Has admiration for authenticity run amok? Can it let us off the hook when we should be trying harder? Can it let us turn a blind eye to powerful people when they are behaving badly?
Two little words that have you covered 360 degrees. This is in a world where we can be attacked from any angle for holding any opinion on any platform.
Two little words we can retreat into as a self-hug that forgives everything and wants nothing more than us relaxing into our rightful place in the universe.
Society today says it values authenticity; from a teen searching for her identity, and cafes and companies branding themselves, to politicians looking for power, being authentic buys one "likes", customers and votes.
But has the admiration for authenticity run amok? Can it let us off the hook when we should be trying harder? Can it let us turn a blind eye to powerful people when they are behaving badly?
'Boys will be boys'
"Be yourself" is an empowering phrase. We may have said it to our friends and children to help them deal with finding their way in the world. We have heard it in graduation speeches and in feel-good movies. We may be living by that mantra. But while being yourself is wonderfully forgiving, it can get too awfully forgiving.
Like saying indulgently that "boys will be boys" when a brat bullies a playgroup mate. Or when a teen won't stop snapping the bra strap of a harassed classmate. Or when a man titters during "locker room talk" about grabbing a woman by her private parts.
'He tells it like it is' If a politician sells himself as a colourful, straight-talking person among a sea of grey suits, it grabs us by the eyeballs. It is as refreshing as a kick to the head.
But while we are being entertained, don't forget to continue using that head.
Here's something to think about: During the Daniel Pearl Memorial Lecture delivered last month, Wall Street Journal columnist Bret Stephens mentioned US President Donald Trump's verbal attacks on people including Muslims, immigrants and the disabled. Commenting on "the never-ending assaults on what was once quaintly known as 'human decency'", Mr Stephens said that some people "seemed to positively admire the comments as refreshing examples of personal authenticity and political incorrectness". He added: "Shameless rhetoric will always find a receptive audience with shameless people. Donald Trump's was the greatest political striptease act in US political history: The dirtier he got, the more skin he showed, the more his core supporters liked it."
Beware of how bad behaviour can be rebranded as being authentic, where a wolf no longer needs a campaign wardrobe budget to buy sheep's clothing.
Back in Singapore, if we buy the entertaining "he tells it like it is" branding without looking closer at what we're being told, then who we give power to is left up to dumb luck: Being yourself is wonderful if you are a good person and a great leader, but we're in trouble if you turn out to be a fiend with a folksy mouth.
Back in our homes, if we allow the "be yourself" mantra to lull us into mistaking bad behaviour for something good, we can end up unfairly doing all the dirty work, for example. Someone once explained to me why he didn't do his fair share of the housework: Oh, he's the playful type. He needs to lounge around and play computer games. He's just being himself. Anyway, the partner at home is handling the housework on top of a full-time job and pulling in a bigger salary, therefore she must enjoy doing such things. Give her the chance to be herself.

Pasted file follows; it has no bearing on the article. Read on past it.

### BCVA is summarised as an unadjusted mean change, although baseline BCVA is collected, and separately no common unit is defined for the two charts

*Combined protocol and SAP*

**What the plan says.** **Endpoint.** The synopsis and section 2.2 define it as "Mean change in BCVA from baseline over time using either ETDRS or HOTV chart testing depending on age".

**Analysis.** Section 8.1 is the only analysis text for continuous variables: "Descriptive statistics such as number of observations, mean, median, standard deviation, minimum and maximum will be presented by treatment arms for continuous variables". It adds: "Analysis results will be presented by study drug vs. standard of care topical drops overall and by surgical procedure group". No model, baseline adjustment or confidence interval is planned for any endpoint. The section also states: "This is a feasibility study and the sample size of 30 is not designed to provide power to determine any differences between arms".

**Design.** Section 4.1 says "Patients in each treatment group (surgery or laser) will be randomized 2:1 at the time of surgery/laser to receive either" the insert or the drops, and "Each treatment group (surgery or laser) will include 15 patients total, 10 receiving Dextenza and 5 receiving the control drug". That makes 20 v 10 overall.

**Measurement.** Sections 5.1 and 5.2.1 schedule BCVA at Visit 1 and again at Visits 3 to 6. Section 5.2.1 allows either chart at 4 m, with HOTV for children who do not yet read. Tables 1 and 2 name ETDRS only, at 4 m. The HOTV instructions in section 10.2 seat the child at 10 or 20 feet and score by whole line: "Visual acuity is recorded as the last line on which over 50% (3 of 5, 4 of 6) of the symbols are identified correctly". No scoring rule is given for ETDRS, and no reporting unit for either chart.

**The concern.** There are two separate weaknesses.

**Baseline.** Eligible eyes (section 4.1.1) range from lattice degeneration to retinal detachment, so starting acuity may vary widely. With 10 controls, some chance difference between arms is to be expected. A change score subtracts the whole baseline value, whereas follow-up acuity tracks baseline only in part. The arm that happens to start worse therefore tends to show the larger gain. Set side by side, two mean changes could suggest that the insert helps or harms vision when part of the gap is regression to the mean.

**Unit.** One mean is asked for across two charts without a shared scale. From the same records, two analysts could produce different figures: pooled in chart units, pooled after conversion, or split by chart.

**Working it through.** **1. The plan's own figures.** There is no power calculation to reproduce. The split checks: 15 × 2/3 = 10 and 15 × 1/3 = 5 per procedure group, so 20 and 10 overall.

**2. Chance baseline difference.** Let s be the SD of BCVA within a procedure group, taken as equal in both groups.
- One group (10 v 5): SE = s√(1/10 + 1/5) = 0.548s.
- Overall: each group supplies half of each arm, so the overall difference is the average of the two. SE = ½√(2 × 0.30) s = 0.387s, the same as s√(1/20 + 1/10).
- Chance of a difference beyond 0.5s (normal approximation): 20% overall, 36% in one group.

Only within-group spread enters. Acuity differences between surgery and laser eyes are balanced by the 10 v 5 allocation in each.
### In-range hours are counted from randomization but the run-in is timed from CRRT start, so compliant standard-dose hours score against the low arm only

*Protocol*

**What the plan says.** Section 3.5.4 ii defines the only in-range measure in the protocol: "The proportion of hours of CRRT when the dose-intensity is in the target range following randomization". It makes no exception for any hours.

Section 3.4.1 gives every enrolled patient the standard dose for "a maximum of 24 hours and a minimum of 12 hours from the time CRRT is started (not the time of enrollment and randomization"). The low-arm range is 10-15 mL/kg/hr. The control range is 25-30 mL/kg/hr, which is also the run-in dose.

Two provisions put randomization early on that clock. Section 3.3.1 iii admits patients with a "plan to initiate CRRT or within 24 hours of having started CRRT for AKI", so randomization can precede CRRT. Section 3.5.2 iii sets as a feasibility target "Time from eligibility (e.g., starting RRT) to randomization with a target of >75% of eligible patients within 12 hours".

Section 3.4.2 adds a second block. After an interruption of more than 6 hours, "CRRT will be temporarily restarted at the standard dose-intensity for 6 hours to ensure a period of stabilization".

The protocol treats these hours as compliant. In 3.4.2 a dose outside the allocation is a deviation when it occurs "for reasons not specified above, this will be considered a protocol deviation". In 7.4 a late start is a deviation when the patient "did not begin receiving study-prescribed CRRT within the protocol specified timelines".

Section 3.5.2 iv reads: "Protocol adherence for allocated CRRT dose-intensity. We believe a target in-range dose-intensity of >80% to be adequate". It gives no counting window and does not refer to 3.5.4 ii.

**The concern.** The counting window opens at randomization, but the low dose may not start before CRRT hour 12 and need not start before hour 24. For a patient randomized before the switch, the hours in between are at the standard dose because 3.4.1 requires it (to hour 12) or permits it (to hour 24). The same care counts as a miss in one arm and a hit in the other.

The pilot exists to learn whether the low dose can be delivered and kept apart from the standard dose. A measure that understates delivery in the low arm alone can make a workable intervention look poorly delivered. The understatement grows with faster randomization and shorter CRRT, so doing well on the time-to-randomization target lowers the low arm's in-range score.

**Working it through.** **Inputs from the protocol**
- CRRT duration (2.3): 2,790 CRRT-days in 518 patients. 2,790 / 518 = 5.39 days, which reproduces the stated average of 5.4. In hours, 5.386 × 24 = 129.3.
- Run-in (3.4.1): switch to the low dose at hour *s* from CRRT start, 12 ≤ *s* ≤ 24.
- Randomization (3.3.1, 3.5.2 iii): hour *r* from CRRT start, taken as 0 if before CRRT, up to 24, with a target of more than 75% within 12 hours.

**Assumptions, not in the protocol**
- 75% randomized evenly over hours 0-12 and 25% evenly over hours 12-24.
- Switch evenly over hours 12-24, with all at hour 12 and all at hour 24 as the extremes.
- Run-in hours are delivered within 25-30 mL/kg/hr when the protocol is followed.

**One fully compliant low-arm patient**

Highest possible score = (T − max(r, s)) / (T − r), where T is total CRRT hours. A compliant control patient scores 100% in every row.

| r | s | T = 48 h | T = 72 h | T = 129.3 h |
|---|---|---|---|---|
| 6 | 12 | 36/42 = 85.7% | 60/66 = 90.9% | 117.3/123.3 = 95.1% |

Give that man a trophy for being No. 1.
So beware of how laziness of the sort which can hurt loved ones can be legitimised with a lazy reason.
Beware of how bad behaviour can be rebranded as being authentic, where a wolf no longer needs a campaign wardrobe budget to buy sheep's clothing. A wolf in wolf's clothing can now howl into a microphone during a rally: "I am going to eat you. I tell it like it is. Isn't that tremendous?"
Patting ourselves on the back for being true to ourselves makes us feel tremendous without actually doing anything huge.
My authentic self, in case you haven't noticed, is somewhat judgmental, and wants to explore using hexes or roaring tigers to mess with horrible people. I enjoy being my wicked self and, having low standards, would like to congratulate myself for not actually trying to hex anyone so far.
What is more special than being yourself is being better.
No epic feat is needed to get started; we can all try the simple act of being polite, which involves putting others first.
Being better, for example, is not blurting out, "You look tired" or "You work in a sunset industry", even though it is true and you are the straight-talking type.
Biting your tongue is sometimes the kinder, more difficult thing to do.
Not hexing people or having them shredded by tigers is the kinder thing for me to do.
I am happy being bitter, but may I move on to being better.
A version of this article appeared in the print edition of The Sunday Times on March 12, 2017, with the headline 'Being yourself: Great and overrated'. Print Edition | Subscribe
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